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 About Virtlab
Carl Spitzweg (1808-1885) "Der Alchemist"

 Virtlab Demonstration
Pietro Longhi (1701 - 1785) "The Alchymist"


Virtlab was written in Flash and will no longer function in 2021 without tinkering. Nevertheless we've been asked to keep it open for as long as possible. Good luck! Below is an introduction to Virtlab simulations and exercises. If the content of a window is hard to see you may move and resize it within the browser. You must have Javascript enabled. Tablets and the Opera Internet Browser are not supported (see "Help"). Click the "Models" tab for examples of student buildable simulations. Click here for additional exercises!
Acid Base Titration
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(The "Print" button will print the the contents of the left-scrollable region of this window. This is useful if you have a small screen with no room for both your work area and these instructions. You will still need this window nearby to click on links and to view the contents of the right-scrollable region.)

(Items 1 - 2)

The window on your left with the title bar "Acid Base Titration" contains a device that simulates the titration of a weak acid such as acetic acid. You don't need to know about the titration of weak acids yet, just follow the steps to see how Virtlab works.

The window can be moved by clicking and dragging on it's title bar and resized by clicking and dragging on the small box in its lower-right corner. Windows can overlap. Clicking on the title bar brings a window to the front. (Unlike windows in your desktop applications, only the title bar can be used to bring a window to the front!)

The beaker with the rotating stirring rod contains a weak acid. In the "Initialize" panel the textbox adjacent to the label pK specifies a value of 4.75. The pK of acetic acid is 4.75. You can change this parameter and click "Reset" when you wish to experiment with other weak acids.[1] (You can also change the starting concentrations of acetic acid, [HA]init, and acetate, [A]init, in the beaker, but we won't do that in this introductory exercise).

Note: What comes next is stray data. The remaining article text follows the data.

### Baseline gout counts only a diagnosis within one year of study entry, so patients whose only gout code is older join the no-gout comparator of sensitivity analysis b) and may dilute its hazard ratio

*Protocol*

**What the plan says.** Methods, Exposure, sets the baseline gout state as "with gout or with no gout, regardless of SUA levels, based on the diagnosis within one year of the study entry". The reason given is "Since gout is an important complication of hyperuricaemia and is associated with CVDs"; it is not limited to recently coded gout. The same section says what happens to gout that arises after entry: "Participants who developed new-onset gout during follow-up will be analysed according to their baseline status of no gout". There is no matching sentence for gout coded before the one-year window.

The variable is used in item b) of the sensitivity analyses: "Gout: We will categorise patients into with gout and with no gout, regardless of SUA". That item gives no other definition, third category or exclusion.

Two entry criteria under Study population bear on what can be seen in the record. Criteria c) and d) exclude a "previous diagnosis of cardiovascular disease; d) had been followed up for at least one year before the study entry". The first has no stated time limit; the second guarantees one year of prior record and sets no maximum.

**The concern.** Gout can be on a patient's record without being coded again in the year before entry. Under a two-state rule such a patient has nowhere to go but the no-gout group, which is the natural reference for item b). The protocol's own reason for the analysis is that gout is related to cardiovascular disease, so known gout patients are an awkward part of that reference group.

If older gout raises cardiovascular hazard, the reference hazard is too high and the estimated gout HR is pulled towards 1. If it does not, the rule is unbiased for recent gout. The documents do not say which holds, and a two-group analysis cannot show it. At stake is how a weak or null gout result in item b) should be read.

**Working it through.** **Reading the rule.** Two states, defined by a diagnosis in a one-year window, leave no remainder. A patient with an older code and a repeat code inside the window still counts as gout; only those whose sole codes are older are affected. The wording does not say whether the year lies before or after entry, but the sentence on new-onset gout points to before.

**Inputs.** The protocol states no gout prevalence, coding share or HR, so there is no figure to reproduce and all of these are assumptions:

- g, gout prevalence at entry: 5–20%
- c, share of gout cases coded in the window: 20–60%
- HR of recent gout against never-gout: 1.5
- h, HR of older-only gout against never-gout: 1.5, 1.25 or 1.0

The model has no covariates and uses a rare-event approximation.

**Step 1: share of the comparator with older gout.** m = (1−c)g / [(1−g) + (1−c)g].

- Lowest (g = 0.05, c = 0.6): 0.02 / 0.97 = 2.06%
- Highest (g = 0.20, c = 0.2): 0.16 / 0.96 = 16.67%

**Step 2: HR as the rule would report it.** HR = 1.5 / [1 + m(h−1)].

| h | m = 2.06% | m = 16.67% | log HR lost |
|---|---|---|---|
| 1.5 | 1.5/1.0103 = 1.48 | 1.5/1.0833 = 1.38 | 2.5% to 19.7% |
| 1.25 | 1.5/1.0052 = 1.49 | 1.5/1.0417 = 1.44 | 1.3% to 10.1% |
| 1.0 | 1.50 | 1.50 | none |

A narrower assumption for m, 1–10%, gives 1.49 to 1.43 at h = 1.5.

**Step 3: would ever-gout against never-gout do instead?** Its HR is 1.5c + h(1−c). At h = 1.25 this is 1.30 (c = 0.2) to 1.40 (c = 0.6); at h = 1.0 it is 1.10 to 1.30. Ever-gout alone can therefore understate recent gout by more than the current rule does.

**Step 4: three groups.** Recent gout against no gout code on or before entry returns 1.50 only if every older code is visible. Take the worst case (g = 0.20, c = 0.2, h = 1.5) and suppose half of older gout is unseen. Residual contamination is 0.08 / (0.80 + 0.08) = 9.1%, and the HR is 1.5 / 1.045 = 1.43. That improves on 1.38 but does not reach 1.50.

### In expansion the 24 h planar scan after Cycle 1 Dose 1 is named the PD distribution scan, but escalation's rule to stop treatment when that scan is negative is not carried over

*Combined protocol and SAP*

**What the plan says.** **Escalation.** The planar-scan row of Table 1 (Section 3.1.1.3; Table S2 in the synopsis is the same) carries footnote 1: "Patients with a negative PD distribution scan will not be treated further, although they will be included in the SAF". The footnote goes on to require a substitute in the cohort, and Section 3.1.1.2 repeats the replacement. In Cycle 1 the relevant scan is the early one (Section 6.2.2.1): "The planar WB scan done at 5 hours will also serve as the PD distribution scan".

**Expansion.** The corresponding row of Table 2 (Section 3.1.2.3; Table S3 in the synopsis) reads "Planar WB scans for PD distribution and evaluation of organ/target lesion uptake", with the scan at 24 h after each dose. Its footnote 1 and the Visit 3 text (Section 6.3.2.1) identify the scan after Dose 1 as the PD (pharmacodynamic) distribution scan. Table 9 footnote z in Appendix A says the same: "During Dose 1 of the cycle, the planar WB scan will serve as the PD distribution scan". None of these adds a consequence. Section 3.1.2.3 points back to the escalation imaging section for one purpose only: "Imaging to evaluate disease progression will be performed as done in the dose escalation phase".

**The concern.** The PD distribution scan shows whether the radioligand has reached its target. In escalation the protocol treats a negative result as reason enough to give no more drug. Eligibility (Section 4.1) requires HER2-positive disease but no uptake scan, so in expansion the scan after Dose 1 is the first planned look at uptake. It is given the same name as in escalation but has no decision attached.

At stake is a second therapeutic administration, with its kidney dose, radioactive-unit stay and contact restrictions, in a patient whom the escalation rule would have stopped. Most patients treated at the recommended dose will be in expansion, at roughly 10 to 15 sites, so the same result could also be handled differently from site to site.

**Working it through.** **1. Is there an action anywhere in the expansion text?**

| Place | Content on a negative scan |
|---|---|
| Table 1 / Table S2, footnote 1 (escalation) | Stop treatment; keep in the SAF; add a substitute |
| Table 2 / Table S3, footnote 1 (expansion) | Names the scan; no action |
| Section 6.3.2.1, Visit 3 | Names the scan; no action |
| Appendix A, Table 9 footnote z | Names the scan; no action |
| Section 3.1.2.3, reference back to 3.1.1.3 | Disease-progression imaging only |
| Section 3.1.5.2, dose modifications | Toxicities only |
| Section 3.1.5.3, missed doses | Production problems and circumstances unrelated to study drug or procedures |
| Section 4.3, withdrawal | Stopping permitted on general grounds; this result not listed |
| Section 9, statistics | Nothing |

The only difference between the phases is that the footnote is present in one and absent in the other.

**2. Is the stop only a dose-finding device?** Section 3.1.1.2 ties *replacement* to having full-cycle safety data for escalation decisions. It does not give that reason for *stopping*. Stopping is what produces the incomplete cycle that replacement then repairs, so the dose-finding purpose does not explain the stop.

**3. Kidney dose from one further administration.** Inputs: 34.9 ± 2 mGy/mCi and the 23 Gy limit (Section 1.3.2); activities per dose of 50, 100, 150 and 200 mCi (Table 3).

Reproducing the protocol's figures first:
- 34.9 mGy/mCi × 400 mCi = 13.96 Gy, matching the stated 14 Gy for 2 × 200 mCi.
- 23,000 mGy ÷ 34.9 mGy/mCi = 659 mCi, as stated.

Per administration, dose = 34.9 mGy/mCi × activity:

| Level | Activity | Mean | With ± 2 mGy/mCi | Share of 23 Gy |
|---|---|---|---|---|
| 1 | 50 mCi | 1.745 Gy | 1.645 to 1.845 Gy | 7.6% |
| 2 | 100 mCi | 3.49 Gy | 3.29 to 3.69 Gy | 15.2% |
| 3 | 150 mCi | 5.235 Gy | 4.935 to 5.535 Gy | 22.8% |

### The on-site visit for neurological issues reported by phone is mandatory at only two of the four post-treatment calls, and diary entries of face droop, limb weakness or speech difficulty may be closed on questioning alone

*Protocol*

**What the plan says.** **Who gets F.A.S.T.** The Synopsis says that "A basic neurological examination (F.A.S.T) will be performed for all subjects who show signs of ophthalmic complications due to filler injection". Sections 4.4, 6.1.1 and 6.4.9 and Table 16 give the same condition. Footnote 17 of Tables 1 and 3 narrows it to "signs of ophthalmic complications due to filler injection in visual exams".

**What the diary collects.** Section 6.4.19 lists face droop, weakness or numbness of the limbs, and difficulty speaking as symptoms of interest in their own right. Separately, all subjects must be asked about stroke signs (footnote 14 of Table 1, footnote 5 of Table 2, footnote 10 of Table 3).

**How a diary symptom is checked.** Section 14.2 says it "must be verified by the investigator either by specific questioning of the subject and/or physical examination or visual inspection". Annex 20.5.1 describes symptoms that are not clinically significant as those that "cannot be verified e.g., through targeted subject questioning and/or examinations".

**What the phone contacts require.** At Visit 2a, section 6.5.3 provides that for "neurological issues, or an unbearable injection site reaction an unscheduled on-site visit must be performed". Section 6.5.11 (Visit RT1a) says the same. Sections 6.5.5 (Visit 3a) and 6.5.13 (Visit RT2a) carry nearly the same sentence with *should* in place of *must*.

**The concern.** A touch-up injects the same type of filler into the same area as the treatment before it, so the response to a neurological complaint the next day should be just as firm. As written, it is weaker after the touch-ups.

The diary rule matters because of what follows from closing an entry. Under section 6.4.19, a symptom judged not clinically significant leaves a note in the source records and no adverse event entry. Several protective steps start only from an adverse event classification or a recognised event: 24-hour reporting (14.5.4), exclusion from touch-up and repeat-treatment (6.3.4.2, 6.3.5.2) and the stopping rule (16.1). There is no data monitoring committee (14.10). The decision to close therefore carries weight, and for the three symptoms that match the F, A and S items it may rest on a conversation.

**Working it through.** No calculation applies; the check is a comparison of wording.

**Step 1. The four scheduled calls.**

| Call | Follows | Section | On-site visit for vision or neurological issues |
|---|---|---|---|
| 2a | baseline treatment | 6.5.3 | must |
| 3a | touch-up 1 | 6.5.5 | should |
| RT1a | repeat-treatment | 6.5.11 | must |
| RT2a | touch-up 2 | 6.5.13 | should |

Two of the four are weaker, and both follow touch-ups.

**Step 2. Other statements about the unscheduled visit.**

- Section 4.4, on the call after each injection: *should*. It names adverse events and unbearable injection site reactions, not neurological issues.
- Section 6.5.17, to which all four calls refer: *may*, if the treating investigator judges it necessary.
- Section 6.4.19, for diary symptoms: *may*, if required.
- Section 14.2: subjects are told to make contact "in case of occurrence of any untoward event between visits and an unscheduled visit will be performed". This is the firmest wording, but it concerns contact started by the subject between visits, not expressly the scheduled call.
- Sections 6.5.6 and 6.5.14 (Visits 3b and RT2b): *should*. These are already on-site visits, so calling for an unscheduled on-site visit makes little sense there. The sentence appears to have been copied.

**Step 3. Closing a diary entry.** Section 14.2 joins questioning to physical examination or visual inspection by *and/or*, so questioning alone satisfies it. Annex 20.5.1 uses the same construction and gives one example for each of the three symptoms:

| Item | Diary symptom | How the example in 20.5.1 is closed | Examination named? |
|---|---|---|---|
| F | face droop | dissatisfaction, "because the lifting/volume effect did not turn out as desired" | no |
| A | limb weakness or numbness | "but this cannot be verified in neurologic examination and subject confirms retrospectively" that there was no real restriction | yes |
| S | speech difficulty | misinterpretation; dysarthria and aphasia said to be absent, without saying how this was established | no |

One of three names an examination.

Positioned above the flask is a burette that contains a strong base such as NaOH. Click on the button "?" and notice that a small yellow arrow now points to the red stopcock at the base of the burette. This stopcock is the only hotspot in this simulation. Clicking on the red stopcock delivers a continuous stream of concentrated NaOH to the beaker beneath.

Try it!

Did you see the readout of the pH meter change as NaOH was added to the beaker? Did you see that the concentrations of acetic acid [HA] and acetate [A] change in the "Calculate" panel?

Now it's time to try a real experiment.

1. Verify that the "Initialize" conditions of your laboratory are: [A]init = 0.000, [HA]init = 0.100, and pK = 4.75 then click on "Reset" to initialize the laboratory.

Click on the burette's stopcock briefly and then record the Base Added and pH on a pad of paper. Continue adding known amounts of sodium hydroxide (NaOH) and recording Base Added vs. pH. If you have graph paper available, plot Base Added (x-axis) vs pH (y-axis). Table 1 displays the results we obtained and Figure 1 displays our plot. (Click on the "Table 1" and "Figure 1" hyperlinks to see these results on the right.)

2. There is a hyperlink "Laboratory Notebook" near the top right of your screen. If you have Excel or an Excel compatible electronic spreadsheet program on your computer you should be able to click on this hyperlink and retrieve the laboratory notebook for this exercise. Although you do not need to use this notebook, we sometimes add automatic graphics (e.g., Figure 1 above) and other supporting features that will make it easier for you to record your results.